"It was an easy step for us to become involved in the case," said Jim Haney, the executive director of the National Association of Basketball Coaches, the nation's largest organization of basketball coaches. "We have vivid memories of predominantly white campuses, and we know that it is extremely helpful for our minority players to see people in their classes who look like them."
The NABC is no stranger to affirmative action disputes. It has intervened in several state referendums that sought to eliminate racial preferences, including a fight against a California ballot initiative that succeeded in eliminating the preference. Haney noted that after the passage of the referendum in 1996, the next entering class of 5,000 at UCLA had only 96 African-Americans.
"It's not really about sports," said Paul Hewitt, the head coach at George Mason who led his team to 24 wins last season. "We recognize the wide disparity in high school educations and that the kids at the lower end need some advantage to level the wide variance. It's a matter of right and wrong."
Other coaches, who wished to discuss the case anonymously as the high court considers it, agreed with Hewitt, and suggested that even though their student-athletes may be admitted under standards applicable only to athletes, it was important to preserve any chance for diversity in the student body.
"We don't want our young men isolated on an island," a highly successful coach at an Eastern university told ESPN.com. "Their educational experience should include the advantages that diversity brings."
The irony is that the racial preference that Fisher is challenging is a minor factor in the impressive diversity on the University of Texas campus. More than 80 percent of the class that Fisher would have joined in 2008 was admitted under the Texas top 10 percent law. Only 1,208 students (19 percent) were admitted under the "holistic" formula that includes race as a factor. Of that second group, only 216 of those students were African-American or Hispanic.
The top 10 percent law produces remarkable diversity as the result of the de facto segregation of public high schools in Texas. In an interview with NPR, Jim Chen, the dean of the Brandeis School of Law at the University of Louisville and a former clerk to Justice Thomas, explained that "because we know how deeply segregated Texas schools are by race … we know that if we pick 10 percent from every school and say you are automatically admitted, that in itself will guarantee some measure of [diversity]."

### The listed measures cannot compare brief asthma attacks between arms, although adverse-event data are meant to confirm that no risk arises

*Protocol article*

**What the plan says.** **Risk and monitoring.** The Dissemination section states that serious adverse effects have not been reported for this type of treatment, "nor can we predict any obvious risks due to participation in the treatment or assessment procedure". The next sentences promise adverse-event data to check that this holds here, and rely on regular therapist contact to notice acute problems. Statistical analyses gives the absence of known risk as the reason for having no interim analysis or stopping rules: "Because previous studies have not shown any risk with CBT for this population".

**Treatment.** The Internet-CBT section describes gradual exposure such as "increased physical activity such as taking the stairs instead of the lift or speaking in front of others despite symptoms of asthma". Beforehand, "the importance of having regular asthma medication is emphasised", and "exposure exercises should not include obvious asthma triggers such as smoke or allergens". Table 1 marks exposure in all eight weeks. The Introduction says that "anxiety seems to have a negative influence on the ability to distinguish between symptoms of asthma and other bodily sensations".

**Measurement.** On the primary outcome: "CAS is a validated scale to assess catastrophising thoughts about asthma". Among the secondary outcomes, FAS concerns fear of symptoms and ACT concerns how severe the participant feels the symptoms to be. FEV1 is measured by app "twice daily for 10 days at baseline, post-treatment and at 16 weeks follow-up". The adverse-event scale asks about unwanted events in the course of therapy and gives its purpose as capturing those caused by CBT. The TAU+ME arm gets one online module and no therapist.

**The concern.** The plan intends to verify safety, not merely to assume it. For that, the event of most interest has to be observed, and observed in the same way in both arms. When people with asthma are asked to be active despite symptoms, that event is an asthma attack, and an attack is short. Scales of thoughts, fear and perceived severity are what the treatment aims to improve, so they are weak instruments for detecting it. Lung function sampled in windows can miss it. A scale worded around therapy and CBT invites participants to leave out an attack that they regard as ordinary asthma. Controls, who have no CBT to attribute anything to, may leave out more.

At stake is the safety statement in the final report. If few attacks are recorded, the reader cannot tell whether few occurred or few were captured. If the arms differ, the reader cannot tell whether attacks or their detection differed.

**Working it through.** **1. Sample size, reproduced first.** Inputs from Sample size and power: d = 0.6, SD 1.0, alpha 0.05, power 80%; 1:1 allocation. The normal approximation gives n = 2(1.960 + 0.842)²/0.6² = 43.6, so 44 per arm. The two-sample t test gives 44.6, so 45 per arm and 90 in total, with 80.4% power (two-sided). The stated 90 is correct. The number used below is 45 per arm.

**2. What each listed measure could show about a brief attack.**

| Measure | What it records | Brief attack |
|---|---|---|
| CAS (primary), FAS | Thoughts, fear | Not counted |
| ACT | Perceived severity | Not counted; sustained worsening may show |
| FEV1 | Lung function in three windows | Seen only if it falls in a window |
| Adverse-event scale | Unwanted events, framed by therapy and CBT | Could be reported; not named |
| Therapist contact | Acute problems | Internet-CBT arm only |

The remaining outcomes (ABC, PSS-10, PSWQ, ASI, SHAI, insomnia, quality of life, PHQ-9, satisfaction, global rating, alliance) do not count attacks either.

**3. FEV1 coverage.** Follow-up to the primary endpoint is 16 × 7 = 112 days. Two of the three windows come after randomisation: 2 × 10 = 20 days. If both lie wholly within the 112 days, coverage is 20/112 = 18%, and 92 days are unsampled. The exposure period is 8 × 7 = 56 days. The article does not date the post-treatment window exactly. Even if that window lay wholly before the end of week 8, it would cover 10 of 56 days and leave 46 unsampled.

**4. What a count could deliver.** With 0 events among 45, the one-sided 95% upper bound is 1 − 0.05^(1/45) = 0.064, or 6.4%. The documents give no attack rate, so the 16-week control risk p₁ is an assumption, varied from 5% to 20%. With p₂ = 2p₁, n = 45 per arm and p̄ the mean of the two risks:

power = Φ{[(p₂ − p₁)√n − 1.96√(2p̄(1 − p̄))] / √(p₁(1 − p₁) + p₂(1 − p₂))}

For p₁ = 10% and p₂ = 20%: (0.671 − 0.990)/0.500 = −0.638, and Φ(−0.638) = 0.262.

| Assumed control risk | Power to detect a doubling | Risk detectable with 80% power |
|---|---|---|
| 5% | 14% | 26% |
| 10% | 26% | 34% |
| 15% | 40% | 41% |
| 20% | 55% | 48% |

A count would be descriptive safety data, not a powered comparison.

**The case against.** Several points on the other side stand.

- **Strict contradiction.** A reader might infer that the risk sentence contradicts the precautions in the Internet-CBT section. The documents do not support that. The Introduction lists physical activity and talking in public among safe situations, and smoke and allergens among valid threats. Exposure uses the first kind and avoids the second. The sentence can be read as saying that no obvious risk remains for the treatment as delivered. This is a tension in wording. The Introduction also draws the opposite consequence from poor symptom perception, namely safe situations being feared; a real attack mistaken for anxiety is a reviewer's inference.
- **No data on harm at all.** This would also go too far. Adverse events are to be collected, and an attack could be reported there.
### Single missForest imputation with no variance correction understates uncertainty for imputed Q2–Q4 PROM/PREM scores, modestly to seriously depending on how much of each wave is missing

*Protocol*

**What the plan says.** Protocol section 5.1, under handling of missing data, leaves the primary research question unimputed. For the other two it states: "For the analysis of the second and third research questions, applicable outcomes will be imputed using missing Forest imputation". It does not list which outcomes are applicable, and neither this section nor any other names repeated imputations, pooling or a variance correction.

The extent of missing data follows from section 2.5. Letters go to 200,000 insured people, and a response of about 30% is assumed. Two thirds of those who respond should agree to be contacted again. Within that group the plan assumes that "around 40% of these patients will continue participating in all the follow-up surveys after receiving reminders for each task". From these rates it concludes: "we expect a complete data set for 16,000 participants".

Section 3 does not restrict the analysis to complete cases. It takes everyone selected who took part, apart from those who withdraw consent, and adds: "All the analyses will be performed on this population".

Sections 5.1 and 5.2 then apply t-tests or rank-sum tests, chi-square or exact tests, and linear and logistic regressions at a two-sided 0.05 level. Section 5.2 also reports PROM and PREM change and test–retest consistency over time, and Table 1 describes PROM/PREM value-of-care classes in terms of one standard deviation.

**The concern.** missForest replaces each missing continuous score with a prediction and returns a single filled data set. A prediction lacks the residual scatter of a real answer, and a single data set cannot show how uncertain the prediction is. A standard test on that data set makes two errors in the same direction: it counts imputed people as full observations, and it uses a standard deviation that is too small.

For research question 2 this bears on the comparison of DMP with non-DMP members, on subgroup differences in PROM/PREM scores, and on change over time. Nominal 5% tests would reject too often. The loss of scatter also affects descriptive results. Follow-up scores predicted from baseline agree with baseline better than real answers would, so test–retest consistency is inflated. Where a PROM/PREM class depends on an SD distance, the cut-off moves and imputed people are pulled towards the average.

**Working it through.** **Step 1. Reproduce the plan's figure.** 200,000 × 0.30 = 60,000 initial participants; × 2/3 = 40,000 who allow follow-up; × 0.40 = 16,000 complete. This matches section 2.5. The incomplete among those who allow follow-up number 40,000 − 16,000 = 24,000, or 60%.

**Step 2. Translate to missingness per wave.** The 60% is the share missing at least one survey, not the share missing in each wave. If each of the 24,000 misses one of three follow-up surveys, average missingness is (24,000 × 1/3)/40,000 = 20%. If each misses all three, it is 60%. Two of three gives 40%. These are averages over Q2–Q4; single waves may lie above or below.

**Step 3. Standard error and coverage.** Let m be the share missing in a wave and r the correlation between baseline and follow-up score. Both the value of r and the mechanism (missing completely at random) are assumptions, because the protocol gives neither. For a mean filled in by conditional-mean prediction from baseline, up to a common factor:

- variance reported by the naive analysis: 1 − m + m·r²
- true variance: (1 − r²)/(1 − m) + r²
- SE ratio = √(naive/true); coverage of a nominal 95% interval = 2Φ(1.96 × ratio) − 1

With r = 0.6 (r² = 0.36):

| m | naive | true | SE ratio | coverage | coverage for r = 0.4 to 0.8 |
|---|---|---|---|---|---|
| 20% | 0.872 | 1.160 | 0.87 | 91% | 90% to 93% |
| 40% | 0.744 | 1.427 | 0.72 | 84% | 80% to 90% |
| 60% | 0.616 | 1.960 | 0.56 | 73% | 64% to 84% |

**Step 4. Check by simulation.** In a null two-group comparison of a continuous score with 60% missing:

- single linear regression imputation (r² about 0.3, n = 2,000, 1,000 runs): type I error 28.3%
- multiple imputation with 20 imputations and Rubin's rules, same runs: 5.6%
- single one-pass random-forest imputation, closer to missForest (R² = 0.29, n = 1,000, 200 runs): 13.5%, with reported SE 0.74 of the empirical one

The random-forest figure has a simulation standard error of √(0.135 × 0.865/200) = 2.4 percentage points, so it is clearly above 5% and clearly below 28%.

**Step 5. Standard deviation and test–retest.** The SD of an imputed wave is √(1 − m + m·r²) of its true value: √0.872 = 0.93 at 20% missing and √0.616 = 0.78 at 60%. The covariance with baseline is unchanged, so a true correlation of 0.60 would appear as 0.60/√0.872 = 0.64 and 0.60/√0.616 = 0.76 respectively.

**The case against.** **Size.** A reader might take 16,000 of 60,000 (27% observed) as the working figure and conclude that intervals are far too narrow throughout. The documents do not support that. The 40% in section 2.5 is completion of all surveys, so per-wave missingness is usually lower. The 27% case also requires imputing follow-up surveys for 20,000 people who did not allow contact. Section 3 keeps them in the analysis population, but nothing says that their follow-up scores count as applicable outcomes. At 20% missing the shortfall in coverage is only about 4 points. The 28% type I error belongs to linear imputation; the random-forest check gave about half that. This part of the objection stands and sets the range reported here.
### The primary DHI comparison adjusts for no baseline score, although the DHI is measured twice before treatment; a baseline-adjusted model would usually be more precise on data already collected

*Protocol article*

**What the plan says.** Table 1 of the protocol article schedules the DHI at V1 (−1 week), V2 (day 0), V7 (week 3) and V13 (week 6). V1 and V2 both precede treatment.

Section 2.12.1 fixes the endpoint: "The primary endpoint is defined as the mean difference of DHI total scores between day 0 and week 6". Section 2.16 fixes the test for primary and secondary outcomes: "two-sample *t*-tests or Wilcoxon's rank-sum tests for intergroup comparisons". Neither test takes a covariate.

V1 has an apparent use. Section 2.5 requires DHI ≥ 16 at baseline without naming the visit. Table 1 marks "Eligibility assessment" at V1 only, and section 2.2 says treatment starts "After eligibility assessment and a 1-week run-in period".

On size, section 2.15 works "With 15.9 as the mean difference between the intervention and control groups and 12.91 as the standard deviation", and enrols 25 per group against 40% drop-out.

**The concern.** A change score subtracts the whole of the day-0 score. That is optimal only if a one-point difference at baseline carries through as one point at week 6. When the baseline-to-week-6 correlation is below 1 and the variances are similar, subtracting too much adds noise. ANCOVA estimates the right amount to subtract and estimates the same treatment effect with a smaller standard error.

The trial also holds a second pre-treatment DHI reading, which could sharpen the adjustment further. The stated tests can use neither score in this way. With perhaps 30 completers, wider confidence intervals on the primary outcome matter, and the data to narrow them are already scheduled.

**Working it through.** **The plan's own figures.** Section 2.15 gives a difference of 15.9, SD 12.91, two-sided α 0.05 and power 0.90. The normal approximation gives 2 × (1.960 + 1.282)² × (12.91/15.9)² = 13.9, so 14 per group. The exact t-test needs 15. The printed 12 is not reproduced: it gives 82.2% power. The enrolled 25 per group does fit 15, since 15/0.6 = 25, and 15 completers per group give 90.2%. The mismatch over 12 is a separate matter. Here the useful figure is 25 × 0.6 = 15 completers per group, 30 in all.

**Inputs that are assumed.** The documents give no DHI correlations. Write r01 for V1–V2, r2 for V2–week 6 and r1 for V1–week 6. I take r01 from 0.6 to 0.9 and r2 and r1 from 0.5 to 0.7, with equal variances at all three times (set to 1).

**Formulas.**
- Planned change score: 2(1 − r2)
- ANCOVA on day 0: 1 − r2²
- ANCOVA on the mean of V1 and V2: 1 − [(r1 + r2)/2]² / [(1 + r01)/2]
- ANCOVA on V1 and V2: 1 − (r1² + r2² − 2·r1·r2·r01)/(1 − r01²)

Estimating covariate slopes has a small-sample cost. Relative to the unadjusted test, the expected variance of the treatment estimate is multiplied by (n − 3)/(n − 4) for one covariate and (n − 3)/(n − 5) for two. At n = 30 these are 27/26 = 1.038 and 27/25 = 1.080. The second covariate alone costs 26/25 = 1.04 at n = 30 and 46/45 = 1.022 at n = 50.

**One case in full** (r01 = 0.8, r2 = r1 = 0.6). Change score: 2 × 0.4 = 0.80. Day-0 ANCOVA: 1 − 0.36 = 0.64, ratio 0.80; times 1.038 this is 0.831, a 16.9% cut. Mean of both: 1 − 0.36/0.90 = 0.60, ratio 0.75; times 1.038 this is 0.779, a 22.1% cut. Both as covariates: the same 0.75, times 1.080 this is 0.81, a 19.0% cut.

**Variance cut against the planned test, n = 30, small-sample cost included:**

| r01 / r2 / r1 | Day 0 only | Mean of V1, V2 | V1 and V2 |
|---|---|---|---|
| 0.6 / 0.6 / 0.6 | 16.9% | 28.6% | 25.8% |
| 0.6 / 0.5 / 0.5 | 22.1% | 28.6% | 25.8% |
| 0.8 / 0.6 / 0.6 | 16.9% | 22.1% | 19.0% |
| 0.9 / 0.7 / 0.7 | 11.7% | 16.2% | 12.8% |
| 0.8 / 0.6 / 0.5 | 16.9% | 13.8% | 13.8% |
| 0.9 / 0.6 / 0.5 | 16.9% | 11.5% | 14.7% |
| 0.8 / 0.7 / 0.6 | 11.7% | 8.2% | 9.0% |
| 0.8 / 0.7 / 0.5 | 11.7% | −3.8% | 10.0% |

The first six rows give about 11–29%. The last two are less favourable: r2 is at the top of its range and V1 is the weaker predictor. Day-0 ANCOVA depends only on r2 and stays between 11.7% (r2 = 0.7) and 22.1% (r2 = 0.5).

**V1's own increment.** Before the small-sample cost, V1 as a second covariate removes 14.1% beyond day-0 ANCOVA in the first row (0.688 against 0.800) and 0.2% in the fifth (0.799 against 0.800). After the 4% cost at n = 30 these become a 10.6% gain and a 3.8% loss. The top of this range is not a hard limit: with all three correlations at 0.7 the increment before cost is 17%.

The 10 percent rule, which was recently reduced to 8 percent by the Texas legislature, has now produced a campus in Austin where white students are less than 50 percent of the entire student body. The incoming freshman class this fall was 46 percent white with 23 percent Hispanic, 18 percent Asian, and 5 percent black.
Because the case focuses on a campus so diverse before any racial preference in admissions, the basketball coaches fear, the high court could easily find a basis for reversing its earlier decision that it is permissible for schools to use race as a criterion for admission.
Their attorney, Theodore Ruger, a law professor at Penn, said, "The coaches are interested in preserving the status quo with two levels of diversity, on their teams where the athletes can work together and on the campus where diversity can transform their outlook."
The coaches' attempt to preserve existing laws on affirmative action comes in a maelstrom of Supreme Court politics. The administration of President George W. Bush supported the idea of diversity through the use of rules like the Texas top 10 percent law that have no express preference for race, a rule that Bush signed into law while he was governor of Texas. The Obama administration, in contrast, clearly supports a proactive form of affirmative action that has been at the center of legislative and court battles that began in the civil rights era nearly 50 years ago.
In the middle of the storm are Chief Justice Roberts, who moved from the conservative bloc to the liberal bloc in the Obamacare decision, and Justice Kennedy, who has frequently been the fifth vote in 5-4 decisions.
Will Roberts provide another surprise? Kennedy has never voted in favor of affirmative action in previous cases but has included in his opinions his approval of the idea of diversity as a legitimate objective of college admissions. Which way will he go?
A decision will come next spring. Do not be surprised if in March you see basketball coaches studying the text of a Supreme Court decision as intently as they scrutinize the NCAA selection committee.